Thumbdrives and your business
IT Pro Guide: Why lug around a laptop, or even a power hungry PDA, when there are computers with USB ports everywhere you go? There's a small revolution happening in SMEs across the country, and Davey Winder gives it a cautious thumbs up
The USB 'thumbdrive' revolution has been an undoubted consumer success, but the business market has proved tougher to crack.
At the smaller end of the SME space, however, and increasingly towards the top end too, thumbdrives are beginning to be taken very seriously as they help drive down costs while driving up mobility and productivity. The business need for a laptop or a PDA is often overplayed, when all that is really necessary is data portability, not the ability to work on that data in transit.
Increasing storage capacity coupled with falling prices means a thumbdrive can serve as fully a self-contained environment capable of running proper office applications. But two words prevent you from simply installing those apps directly onto the drive: lifecycles and licenses.
Just because the device is small, it doesn't mean your licensing audit requirements decrease accordingly. In addition, flash memory devices have limited lifespans - after 'several million' write/erase cycles they can fail. Specifically ported portable apps reduce excessive writing to non-volatile storage by placing temporary files in memory to extend the life of the device.
So, although there will almost certainly be a shift towards commercially licensed portable applications, the majority of the truly useful office software available right now is either Open Source or freeware.
Currently the business choice should be focussed on U3 (www.u3.com www.u3.com) compliant devices, an alliance of manufacturers headed by SanDisk to ensure licensing and digital rights management compliance.
U3 creates run-time environments for any launched application executed within a sandbox to protect both thumbdrive and host. All temporary files created are removed when the application is closed and the host is returned to the same state as before the thumbdrive was inserted.
Acting as a client virtualisation device, abstracting the application GUI from the host PC resources, a U3 thumbdrive uses the host as a blade-like chassis into which its sandboxed applications can be plugged. And the quality and quantity of business oriented applications are increasing all the time, with portable versions of OpenOffice.org, Firefox, Thunderbird and Sunbird all available for download from U3 for example.
The DIY approach
If you don't have a U3 enabled device, then you might consider the Portable Apps Suite (www.johnhaller.com), which bundles a preconfigured set of portable apps including that same U3 core into a package that will fit onto a 256MB drive.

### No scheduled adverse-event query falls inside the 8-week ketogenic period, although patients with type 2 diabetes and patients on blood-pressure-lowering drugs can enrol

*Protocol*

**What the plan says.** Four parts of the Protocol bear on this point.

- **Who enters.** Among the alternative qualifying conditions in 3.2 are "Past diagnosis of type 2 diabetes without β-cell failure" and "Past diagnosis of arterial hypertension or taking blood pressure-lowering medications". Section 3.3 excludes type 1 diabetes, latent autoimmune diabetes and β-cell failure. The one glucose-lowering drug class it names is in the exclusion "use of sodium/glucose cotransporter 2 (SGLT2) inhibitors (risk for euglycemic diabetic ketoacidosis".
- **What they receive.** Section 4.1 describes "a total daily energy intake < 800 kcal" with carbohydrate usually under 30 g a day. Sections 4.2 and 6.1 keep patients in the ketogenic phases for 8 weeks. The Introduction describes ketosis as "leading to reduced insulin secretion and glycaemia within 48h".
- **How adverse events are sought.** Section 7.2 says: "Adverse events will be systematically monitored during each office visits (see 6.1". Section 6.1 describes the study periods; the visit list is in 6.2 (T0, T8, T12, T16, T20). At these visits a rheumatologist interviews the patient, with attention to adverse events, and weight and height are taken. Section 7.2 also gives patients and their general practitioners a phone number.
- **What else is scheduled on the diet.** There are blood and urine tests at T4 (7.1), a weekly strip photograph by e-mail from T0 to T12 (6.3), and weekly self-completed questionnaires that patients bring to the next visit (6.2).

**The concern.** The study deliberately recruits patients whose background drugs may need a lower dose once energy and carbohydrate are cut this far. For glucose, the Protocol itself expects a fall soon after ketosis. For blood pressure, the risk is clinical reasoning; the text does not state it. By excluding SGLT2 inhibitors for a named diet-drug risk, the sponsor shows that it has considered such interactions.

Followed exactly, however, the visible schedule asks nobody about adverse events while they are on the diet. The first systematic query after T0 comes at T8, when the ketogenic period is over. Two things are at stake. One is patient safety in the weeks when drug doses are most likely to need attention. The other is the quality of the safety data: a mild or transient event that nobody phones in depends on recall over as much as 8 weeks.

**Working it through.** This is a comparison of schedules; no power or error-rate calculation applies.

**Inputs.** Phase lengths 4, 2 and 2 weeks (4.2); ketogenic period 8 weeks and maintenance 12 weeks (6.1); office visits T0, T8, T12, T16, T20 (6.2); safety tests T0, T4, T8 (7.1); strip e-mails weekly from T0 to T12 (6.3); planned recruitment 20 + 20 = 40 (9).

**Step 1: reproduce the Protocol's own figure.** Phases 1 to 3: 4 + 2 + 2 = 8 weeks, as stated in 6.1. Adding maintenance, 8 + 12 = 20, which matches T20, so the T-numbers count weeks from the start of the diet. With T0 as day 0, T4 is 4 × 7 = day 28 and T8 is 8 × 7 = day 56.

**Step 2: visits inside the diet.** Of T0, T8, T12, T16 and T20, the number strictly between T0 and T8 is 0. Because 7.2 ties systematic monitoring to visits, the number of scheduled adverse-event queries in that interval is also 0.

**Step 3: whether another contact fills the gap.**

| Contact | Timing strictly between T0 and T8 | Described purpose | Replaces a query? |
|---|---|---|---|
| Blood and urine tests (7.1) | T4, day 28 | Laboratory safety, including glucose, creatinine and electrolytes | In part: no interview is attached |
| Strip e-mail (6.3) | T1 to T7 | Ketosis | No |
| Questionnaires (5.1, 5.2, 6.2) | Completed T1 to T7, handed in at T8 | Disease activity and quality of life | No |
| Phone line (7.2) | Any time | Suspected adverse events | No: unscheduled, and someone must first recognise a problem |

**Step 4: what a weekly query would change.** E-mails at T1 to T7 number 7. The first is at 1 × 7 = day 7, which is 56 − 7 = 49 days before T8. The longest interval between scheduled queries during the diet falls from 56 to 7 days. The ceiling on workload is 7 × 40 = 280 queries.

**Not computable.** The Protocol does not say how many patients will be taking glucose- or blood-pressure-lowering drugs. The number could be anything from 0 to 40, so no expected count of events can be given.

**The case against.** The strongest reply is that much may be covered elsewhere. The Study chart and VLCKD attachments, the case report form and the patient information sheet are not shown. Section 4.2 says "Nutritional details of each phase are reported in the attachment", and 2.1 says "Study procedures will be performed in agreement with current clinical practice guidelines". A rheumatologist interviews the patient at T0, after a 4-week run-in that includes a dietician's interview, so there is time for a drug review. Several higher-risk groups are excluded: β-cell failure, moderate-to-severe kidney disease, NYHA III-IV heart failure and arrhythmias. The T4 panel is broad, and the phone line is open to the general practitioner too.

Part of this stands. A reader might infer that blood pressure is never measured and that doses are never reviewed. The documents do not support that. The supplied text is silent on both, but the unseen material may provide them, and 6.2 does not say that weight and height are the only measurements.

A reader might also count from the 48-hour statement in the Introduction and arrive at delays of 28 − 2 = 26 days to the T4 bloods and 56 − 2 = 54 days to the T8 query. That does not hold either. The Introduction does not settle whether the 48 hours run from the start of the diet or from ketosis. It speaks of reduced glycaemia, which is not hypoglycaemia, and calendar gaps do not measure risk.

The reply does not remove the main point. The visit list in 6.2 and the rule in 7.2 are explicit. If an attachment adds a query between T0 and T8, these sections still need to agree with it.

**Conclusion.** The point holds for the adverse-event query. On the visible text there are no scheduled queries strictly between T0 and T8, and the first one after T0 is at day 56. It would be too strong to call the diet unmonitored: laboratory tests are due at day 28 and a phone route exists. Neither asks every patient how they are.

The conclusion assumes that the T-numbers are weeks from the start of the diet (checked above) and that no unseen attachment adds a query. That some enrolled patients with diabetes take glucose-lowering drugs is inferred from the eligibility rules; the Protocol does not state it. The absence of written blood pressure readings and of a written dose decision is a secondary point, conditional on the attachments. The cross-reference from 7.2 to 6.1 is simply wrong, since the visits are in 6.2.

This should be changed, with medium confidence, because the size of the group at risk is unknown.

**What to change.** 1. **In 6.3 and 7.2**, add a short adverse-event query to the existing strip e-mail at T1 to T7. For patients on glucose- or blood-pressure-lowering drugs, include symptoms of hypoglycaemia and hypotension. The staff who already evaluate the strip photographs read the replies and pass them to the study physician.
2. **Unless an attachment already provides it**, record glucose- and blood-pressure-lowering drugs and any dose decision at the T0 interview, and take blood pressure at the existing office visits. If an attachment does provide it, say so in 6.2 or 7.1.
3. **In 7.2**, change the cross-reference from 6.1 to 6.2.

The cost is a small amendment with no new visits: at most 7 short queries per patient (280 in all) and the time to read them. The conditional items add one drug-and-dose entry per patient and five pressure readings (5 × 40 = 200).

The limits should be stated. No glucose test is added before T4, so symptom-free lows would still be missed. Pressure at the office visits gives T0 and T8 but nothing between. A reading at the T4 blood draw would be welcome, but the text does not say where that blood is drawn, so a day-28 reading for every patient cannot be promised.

Although much of the full application functionality is reproduced in portable versions, 'much' is not the same as 'all' so expect to encounter some problems. You won't be able to access Java from Firefox (unless Java is installed on the host PC), for instance, and OpenOffice database design functionality is crippled by the lack of Java whether or not the host PC has it installed.
Make sure you choose a drive which has a write-protect switch to prevent accidental deletion of data. You will also need to add software encryption, but make sure you choose an option that doesn't require pre-installation on the host PC if you want to be able to access data away from the enterprise itself. TrueCrypt (www.truecrypt.org) provides software encryption without installation. Both the executable files and the encrypted file image are stored on the thumbdrive itself, making the encrypted partition accessible on any Windows-based host PC.
With dedicated anti-virus scanning available for the U3 platform, 128-bit encryption, and applications to control U3 drive access to the enterprise, the previously unanswered security issues of thumbdrives for business are slowly being addressed.
mTrust Shield (www.m-systems.com), for example, provides central management for setting and enforcing group policies for removable device usage. The enterprise can thus ensure data is only stored on approved devices, and access to all unauthorised devices blocked. Dynamic synchronisation with Active Directory and logging/auditing of all I/O activity in real time should keep IT managers happy.
The cost of thumbdrives is being driven down, while storage capacity continues to increase. A 2GB U3 enabled SanDisk Cruzer Titanium (built to withstand 2000lbs of crush force) is at the top end of the market at around 60 per unit, with the 1Gb non-Titanium version costing around 30. It's worth bearing in mind that bigger is better, especially when applications such as Portable OpenOffice.org for U3 consume 222MB for the application alone, without the associated data of MS Office-compatible word processor documents, presentations, spreadsheets and databases.
So can you run your business from a thumbdrive? No, not yet, but you can move data portability away from expensive and relatively heavy laptops and PDAs without compromising business data integrity.
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